Sugar Ray Leonard

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Sugar Ray Leonard
Class of 1997
Modern Category
Hall of Fame bio:click
World Boxing Hall of Fame Inductee

Name: Sugar Ray Leonard
Alias: Sugar
Birth Name: Ray Charles Leonard
Born: 1956-05-17
Birthplace: Wilmington, North Carolina, USA
Hometown: Palmer Park, Maryland, USA
Stance: Orthodox
Height: 5′ 10″   /   178cm
Reach: 74″   /   188cm
Boxing Record: click

Trainers: Angelo Dundee, Dave Jacobs, Janks Morton, Pepe Correa, Adrian Davis
Manager: Mike Trainer
Sugar Ray Leonard Gallery

Amateur Achievements

Sugar Ray Leonard vs. Ulrich Beyer at the 1976 Olympics
Leonard's hand being raised after defeating Andres Aldama to win the Olympic Gold Medal at 139 lbs
Leonard on the medal podium at the Olympics
  • Record: 145-5 with 75 knockouts
  • 1972 National AAU Featherweight Quarterfinalist, losing on points to Jerome Artis
  • 1972 Eastern Olympic Trials Featherweight Semifinalist, losing on points to Greg Whaley
  • 1972 Junior National AAU Lightweight Champion, outpointing Lynard Dixon
  • 1973 National Golden Gloves Lightweight Champion. Results:
    • John Amello KO 3
    • Rodney Green W 3
    • Allen Webb W 3
    • Hilmer Kenty W 3
  • 1973 National AAU Light Welterweight Championship Finalist. Results:
  • 1974 National Golden Gloves Light Welterweight Champion. Results:
    • Wiley Johnson W 3
    • Mike Carter W 3
    • Terrence Silver W 3
    • Jeff Lemeir W 3
  • 1974 National AAU Light Welterweight Champion. Results:
    • Luis Rodriguez KO 1
    • Paul Sherry W 3
  • Light Welterweight Gold Medalist at the 1974 North American Championships in Milwaukee, Wisconsin. Results:
    • Amador Rosario (Puerto Rico) W 3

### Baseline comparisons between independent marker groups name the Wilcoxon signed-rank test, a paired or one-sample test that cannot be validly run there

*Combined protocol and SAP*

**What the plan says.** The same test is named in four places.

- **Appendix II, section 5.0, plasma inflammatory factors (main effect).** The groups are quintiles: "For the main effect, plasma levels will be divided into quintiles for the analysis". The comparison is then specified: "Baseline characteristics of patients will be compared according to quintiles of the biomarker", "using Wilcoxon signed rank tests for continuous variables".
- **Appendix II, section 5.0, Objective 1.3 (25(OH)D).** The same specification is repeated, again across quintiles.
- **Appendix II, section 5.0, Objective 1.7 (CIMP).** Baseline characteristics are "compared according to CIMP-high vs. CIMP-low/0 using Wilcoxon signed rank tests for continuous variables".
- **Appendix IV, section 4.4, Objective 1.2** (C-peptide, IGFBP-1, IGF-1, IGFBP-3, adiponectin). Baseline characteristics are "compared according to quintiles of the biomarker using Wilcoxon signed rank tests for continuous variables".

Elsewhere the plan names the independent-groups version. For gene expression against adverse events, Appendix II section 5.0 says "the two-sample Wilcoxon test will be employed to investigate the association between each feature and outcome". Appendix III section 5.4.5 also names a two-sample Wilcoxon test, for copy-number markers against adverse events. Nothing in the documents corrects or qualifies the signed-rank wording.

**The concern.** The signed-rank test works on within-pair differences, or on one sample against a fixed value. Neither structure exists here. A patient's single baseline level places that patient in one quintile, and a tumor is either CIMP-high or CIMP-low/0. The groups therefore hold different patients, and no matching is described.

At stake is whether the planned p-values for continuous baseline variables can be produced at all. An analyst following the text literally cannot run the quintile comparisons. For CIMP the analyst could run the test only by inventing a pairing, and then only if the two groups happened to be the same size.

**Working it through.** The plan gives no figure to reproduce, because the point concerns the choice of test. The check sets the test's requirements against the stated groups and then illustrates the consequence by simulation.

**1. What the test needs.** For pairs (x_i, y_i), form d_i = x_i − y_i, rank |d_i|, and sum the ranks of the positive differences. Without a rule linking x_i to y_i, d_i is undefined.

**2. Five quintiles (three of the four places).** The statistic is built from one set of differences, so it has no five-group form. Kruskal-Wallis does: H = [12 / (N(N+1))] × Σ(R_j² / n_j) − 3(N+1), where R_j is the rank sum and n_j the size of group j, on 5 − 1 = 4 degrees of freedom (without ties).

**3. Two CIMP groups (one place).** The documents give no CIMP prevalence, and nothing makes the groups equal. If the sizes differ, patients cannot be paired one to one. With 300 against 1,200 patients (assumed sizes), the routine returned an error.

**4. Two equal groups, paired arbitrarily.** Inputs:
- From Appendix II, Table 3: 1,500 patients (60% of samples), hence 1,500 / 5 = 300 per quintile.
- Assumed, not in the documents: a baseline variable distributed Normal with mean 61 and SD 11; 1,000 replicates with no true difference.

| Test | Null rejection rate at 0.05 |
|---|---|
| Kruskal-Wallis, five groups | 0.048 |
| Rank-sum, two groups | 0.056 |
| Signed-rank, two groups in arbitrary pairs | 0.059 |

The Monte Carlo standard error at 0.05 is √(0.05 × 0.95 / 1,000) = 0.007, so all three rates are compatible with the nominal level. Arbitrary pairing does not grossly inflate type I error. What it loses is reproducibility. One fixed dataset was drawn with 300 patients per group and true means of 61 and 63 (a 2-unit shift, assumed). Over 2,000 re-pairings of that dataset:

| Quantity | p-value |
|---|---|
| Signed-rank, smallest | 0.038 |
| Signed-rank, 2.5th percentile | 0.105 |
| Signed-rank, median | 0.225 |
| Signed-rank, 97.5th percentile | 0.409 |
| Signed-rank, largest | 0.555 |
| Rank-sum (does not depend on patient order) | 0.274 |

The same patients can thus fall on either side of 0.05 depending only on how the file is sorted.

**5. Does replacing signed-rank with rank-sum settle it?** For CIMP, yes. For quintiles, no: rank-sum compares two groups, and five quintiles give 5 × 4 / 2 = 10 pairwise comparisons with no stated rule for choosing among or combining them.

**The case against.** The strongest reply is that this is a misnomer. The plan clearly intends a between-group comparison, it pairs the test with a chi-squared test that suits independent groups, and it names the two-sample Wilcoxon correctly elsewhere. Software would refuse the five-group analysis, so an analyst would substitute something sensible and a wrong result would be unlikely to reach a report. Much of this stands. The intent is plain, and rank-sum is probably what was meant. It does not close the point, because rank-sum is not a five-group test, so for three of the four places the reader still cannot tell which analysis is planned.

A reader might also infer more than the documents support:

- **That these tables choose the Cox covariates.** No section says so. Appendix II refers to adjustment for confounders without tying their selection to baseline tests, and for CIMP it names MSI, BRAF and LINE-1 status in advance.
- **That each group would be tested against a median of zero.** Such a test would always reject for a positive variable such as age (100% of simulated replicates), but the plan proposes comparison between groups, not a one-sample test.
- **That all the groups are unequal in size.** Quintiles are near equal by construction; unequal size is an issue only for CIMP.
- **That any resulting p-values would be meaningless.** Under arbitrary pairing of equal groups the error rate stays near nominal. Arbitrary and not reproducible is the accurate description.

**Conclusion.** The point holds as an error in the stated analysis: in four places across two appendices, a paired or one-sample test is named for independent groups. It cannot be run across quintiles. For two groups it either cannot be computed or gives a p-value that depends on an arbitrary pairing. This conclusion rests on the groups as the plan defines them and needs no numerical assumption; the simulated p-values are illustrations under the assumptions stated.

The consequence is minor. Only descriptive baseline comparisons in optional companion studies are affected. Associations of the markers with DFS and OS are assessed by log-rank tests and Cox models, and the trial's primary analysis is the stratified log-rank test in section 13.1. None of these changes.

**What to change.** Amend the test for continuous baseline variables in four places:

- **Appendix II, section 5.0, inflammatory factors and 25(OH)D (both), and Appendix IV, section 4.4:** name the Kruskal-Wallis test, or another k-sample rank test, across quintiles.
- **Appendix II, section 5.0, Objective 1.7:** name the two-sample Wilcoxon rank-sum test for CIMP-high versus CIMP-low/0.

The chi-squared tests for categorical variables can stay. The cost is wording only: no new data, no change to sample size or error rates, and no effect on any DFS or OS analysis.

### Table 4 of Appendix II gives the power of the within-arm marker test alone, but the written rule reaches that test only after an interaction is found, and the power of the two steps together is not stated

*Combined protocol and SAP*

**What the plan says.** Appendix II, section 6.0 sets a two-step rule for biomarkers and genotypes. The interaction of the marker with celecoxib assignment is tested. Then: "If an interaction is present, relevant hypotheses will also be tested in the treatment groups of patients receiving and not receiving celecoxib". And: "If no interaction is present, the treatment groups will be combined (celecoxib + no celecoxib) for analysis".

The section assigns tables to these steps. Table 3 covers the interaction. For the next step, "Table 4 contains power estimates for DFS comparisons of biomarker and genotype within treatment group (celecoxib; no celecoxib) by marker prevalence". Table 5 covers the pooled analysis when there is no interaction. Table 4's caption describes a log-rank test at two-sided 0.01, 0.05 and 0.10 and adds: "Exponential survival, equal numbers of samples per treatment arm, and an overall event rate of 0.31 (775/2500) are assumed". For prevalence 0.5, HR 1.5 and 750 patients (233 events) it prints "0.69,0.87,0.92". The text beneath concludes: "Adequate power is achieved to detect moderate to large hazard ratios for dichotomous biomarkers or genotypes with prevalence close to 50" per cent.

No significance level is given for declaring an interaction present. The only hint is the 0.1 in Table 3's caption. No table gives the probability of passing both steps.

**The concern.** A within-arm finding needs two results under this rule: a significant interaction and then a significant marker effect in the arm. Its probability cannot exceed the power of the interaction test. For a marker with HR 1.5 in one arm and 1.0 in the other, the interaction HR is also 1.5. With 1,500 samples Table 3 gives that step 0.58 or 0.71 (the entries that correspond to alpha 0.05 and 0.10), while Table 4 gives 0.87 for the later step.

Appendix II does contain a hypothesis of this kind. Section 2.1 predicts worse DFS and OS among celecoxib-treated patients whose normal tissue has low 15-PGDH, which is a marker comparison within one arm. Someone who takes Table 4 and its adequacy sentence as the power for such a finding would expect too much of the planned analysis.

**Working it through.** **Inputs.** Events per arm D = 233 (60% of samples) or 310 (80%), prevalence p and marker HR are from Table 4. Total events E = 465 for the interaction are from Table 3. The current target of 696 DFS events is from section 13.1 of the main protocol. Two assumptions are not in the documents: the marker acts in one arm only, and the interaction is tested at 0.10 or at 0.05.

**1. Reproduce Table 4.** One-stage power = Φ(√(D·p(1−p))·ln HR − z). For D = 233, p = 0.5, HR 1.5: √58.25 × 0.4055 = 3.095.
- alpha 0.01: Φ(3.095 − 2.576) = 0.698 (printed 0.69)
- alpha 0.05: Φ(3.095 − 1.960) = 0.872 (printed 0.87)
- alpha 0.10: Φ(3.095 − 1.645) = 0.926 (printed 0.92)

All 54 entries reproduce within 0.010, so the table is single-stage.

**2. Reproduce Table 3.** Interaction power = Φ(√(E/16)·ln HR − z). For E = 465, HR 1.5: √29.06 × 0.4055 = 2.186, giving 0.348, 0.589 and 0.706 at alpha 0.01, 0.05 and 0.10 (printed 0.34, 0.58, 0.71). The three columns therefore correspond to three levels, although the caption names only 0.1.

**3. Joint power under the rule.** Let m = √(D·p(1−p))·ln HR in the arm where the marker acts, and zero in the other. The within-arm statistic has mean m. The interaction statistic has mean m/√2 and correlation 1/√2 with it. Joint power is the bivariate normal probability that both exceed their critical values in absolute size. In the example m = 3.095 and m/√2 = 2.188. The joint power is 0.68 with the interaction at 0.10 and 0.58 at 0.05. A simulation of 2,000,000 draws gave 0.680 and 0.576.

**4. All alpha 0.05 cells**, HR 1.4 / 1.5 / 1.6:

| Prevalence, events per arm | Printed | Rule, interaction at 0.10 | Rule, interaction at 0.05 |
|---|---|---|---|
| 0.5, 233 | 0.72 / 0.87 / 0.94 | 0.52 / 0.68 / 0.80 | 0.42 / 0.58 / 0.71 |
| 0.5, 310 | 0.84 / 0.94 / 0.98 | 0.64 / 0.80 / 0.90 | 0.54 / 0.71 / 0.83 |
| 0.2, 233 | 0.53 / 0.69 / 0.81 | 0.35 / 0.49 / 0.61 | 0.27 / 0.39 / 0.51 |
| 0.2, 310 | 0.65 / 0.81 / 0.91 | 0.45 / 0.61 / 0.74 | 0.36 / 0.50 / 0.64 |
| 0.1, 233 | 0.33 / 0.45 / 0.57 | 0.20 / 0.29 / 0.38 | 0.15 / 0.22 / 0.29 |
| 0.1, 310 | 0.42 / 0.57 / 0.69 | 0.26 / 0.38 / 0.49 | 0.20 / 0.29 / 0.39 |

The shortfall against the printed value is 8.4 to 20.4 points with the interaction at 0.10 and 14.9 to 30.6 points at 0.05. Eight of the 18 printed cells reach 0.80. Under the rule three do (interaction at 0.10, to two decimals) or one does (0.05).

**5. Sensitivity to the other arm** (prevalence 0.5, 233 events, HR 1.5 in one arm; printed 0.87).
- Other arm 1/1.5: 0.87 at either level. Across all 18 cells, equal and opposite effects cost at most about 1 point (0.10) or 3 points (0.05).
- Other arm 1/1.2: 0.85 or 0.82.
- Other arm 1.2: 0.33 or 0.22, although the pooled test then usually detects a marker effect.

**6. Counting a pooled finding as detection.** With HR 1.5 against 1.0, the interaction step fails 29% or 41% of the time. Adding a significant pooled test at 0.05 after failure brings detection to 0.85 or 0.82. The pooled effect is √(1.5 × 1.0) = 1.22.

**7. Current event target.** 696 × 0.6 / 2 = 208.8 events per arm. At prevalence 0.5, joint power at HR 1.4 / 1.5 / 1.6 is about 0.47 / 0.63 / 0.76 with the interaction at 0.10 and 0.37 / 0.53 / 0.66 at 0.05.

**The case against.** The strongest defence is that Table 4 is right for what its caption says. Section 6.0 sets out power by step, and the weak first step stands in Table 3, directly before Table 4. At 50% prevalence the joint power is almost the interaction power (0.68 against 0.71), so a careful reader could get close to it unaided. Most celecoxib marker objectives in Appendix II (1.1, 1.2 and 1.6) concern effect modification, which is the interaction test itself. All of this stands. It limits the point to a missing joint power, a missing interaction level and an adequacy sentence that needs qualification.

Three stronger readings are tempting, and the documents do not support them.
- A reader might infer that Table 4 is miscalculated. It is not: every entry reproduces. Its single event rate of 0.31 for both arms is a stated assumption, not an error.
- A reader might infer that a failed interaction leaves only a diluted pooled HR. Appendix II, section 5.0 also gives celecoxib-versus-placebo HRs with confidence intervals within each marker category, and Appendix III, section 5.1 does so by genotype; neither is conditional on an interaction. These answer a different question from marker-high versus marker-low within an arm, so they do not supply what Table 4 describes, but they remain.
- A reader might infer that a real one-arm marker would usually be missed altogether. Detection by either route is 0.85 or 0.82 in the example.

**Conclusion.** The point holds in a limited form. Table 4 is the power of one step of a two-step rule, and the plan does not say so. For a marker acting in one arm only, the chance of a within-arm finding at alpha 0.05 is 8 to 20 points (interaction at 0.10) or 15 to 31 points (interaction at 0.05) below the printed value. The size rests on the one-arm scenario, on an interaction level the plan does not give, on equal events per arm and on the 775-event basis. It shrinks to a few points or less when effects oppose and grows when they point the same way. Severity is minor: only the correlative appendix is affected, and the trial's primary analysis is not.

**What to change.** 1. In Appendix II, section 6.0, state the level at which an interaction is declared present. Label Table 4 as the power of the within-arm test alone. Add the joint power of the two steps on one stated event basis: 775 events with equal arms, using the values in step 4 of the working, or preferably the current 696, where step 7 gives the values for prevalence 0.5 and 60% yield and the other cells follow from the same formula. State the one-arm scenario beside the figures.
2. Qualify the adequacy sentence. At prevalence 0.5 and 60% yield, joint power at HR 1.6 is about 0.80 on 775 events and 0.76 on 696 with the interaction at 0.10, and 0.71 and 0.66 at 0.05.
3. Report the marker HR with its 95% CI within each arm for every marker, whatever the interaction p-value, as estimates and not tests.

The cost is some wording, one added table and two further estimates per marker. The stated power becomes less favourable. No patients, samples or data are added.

• Robert Proulx (Canada) RSC 1
  • 1975 National AAU Light Welterweight Champion. Results:
    • Tim Green W 3
    • Joe Summerville RSC 2
    • Paul Sherry W 3
    • Ernest Paige WO
    • Milton Seward W 3
  • Light Welterweight Gold Medalist at the 1975 North American Championships in Miami, Florida. Results:
    • Manuel Billarrulez (Panama) RSC 2
    • Michel Briere (Canada) RSC 2
  • Light Welterweight Gold Medalist at the 1975 Pan American Games in Mexico City, Mexico. Results:
    • Michel Briere (Canada) KO 1
    • Segundo Cobenas (Peru) KO 1
    • Jesus de las Rosas Marte (Dominican Republic) 5-0
    • Victor Corona (Cuba) 5-0
  • 1976 U.S. Olympic Trials Light Welterweight Champion. Results:
  • 1976 U.S. Olympic Box-Offs Champion, outpointing Bruce Curry
  • Light Welterweight Gold Medalist at the 1976 Olympics in Montreal, Quebec, Canada. Results:

Professional Titles

Sugar Ray Leonard vs. Thomas Hearns I
The Ring 1981 Fight of the Year
Sugar Ray Leonard vs. Marvin Hagler
The Ring 1987 Fight of the Year
Leonard holding up the WBC middleweight title

Awards & Recognition

Notes

  • Leonard has a record of 10-2-1 (8 KOs) in world title fights.
  • Leonard has a record of 7-3-1 (5 KOs) against former world champions:
  • Ray Charles Leonard was named after Ray Charles, his mother's favorite singer.
  • Leonard's father, Cicero Leonard, boxed in the Navy. He was U.S. Navy Champion at 156 pounds and had a record of 46-1.
  • Leonard's older brother, Roger Leonard, was also a professional boxer.
  • At the age of 14, Leonard started boxing at the Palmer Park Recreation Center in Palmer Park, Maryland.
  • When Leonard was 16, he competed in the 1972 Eastern Olympic Trials in Cincinnati, Ohio. Rules stated that a boxer must be 17 to compete in the Olympics, so Leonard lied about his age. He lost a controversial decision to Greg Whaley of Cincinnati in the semifinals. Whaley took such a beating that he wasn't allowed to continue in the trials, and he never boxed again.